Fire & Fallout: Norway’s Mine-Resistant Iveco LMVs
After some bad experiences with its up-armored Mercedes “Gelendevagen” in Afghanistan, Norway decided that they needed patrol vehicles with better protection. In 2006, therefore, they placed an order for 25 blast-resistant Iveco MLV/LMV vehicles, which are called Lynx by the Italians and Panther by the UK.
Deliveries began in 2006, and the vehicle’s performance in Afghanistan has led to additional orders over the years. A 2013 buy brings Norway’s order total to 170.
Iveco’s Light Multirole Vehicles
At just under 500 cm/ 16’5″ long, 205cm/ 6’9″ wide, and 6500 kg/ 14,300 pounds, the M65 Light Multirole Vehicle (LMV) is air-transportable in EH101 and CH-47 helicopters (2) and C-130 aircraft (2). Iveco’s F1C common rail Euro 3, variable geometry turbo charged engine provides power, which is coupled to an automatic transmission, hydrosteering, off-road anti-lock brakes, a central tire inflation system, and independent suspension. With brief preparation, the LMV can ford depths of 1.5m/ 5 feet.
The vehicle is similar to the USA’s Humvees in size, but unlike the up-armored Humvees the USA was buying in 2006, the MLV has much better protection against IED land mines. A shallow v-hull is part of that equation, but only part. Iveco designers wanted to keep the stability and transportability of HMMWV class vehicles, which led them away from a full v-hull. To compensate, they implemented a number of other design features. According to Army Technology:
- “The lower part of the vehicle has a three-layer sandwich structure that collapses on detonation of a mine under the belly, absorbing a high percentage of the energy that has not been vented away laterally.”
- “The MLV’s wheel stations are located away from the crew cabin so that if a wheel detonates an antitank mine, the explosion is vented upwards, leaving the crew cabin undamaged.”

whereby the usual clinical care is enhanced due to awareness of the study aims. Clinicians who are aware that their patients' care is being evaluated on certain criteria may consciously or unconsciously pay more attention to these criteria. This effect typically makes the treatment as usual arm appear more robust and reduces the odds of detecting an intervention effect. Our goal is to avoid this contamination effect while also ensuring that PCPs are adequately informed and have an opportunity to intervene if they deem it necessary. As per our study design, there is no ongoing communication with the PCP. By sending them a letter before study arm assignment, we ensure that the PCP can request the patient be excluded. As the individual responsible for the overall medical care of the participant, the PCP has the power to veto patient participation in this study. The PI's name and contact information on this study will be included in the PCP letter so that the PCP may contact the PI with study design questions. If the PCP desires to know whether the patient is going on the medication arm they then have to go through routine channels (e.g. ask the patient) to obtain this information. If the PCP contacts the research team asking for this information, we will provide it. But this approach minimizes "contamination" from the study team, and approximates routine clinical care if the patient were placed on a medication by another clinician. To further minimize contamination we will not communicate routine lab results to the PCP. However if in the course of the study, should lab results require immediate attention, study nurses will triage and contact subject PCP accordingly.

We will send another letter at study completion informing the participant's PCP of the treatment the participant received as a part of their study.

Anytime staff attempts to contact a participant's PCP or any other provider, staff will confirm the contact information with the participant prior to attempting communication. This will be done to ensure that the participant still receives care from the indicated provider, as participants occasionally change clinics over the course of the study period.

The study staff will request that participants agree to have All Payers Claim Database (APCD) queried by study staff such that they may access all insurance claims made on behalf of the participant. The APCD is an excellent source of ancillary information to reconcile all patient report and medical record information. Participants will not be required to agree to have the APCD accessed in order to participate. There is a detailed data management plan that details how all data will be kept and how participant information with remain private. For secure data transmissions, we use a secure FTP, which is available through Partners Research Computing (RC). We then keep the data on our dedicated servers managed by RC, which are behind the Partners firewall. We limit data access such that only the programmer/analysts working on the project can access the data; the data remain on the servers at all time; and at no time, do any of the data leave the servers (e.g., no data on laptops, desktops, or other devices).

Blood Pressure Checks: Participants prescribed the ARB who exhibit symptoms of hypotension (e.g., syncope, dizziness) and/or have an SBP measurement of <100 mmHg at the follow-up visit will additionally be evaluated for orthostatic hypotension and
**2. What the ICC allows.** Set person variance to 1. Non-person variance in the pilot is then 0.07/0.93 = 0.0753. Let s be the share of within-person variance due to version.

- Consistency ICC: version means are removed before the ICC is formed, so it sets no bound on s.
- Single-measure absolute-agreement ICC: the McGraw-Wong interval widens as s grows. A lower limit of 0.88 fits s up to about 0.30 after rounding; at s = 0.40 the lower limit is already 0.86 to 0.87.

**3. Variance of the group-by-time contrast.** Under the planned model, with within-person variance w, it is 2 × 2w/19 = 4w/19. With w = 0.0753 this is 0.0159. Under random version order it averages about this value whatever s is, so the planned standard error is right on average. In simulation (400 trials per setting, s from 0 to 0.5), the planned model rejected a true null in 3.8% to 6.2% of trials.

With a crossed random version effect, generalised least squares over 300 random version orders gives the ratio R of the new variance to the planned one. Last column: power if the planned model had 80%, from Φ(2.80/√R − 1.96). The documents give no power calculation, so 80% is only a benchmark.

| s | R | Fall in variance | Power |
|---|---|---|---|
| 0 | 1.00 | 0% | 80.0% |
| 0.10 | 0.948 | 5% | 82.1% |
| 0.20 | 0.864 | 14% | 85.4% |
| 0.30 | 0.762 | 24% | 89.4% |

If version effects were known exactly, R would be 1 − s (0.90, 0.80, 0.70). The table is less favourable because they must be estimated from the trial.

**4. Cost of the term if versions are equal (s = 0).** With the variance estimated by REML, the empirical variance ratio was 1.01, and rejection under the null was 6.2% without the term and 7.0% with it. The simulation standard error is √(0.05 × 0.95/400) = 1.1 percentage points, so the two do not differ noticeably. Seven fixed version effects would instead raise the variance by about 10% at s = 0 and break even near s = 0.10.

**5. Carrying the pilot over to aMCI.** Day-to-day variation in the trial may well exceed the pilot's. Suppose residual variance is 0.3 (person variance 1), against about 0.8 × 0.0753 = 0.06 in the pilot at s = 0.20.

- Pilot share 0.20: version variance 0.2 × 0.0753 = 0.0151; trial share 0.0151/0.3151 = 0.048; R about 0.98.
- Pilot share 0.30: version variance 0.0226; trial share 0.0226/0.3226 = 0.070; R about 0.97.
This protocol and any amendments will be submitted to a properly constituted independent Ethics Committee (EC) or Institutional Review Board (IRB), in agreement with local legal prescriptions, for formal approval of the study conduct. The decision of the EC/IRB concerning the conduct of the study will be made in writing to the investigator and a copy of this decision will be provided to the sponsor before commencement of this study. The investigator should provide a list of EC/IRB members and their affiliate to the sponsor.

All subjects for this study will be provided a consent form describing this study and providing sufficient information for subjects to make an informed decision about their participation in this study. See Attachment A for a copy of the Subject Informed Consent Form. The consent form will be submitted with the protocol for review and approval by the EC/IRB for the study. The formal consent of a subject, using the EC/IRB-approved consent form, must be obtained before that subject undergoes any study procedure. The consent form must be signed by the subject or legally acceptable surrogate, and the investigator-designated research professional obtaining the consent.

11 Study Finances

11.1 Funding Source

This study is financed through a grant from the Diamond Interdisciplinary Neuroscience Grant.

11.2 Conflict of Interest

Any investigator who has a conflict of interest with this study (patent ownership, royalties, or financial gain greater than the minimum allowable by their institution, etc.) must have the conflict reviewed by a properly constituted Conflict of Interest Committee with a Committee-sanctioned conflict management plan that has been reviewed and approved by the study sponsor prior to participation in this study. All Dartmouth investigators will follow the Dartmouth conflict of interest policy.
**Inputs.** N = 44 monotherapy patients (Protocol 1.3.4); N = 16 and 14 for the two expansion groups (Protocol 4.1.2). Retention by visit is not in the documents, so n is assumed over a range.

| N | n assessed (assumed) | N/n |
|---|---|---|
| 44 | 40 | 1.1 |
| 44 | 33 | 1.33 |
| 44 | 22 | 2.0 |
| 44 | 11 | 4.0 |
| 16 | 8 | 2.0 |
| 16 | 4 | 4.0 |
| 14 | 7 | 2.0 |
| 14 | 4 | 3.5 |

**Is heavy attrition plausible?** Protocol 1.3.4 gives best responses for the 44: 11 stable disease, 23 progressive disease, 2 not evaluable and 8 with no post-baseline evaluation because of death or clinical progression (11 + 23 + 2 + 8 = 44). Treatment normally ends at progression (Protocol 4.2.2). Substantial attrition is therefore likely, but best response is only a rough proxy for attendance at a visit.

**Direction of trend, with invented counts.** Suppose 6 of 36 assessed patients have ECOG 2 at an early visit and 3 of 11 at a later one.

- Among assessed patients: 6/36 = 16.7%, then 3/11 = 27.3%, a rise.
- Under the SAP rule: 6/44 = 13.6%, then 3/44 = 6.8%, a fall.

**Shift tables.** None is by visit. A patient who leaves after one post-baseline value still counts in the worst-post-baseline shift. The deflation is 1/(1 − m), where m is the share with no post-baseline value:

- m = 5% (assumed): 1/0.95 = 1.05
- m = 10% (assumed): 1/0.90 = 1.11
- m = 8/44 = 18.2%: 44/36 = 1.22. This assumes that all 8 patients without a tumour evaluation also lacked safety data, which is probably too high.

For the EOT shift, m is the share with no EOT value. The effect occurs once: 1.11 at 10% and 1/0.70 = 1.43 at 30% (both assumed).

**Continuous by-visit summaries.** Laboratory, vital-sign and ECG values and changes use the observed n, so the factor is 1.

- “The bonnet is hinged to the chassis to reduce the shock transmitted to the cabin.”
- “The light alloy rear body is fitted with a canvas roof over a supporting frame. It is sacrificial and severs from the cabin in the event of a mine detonation under a rear wheel.”
- “The location of heavy components under the cabin floor has been avoided because they can be projected through the cabin floor by a mine blast.”
The overall MLV Protection system meets various levels, from STANAG level 1 to STANAG level 4. Defense Update’s profile notes that Italian MLVs use the latest version AMAP composite armor to get to STANAG 4, placing the applique armor panels in pre-set slots between the inner and outer hull. The armor protection of the MLV is concealed under the panels, and can be quickly changed to meet mission requirements, or to make use of better materials as they become available.
Norway’s MLVs also protect their gunners by hosting a Norwegian-designed Kongsberg Protector Remote-controlled Weapon Station up top, whose machine gun and advanced day/night sensors can be controlled from within the vehicle.
Iveco’s M65 LMV Lynx has been procured under various designations by the UK (401 with options for 400 more) and Italy (2,000) as initial customers. Subsequent exports have included Austria (150), Belgium (440 + options), Croatia (10), the Czech Republic (170), Norway (170), Russia (358), Slovakia (10), and Spain (270).
Why The Rush?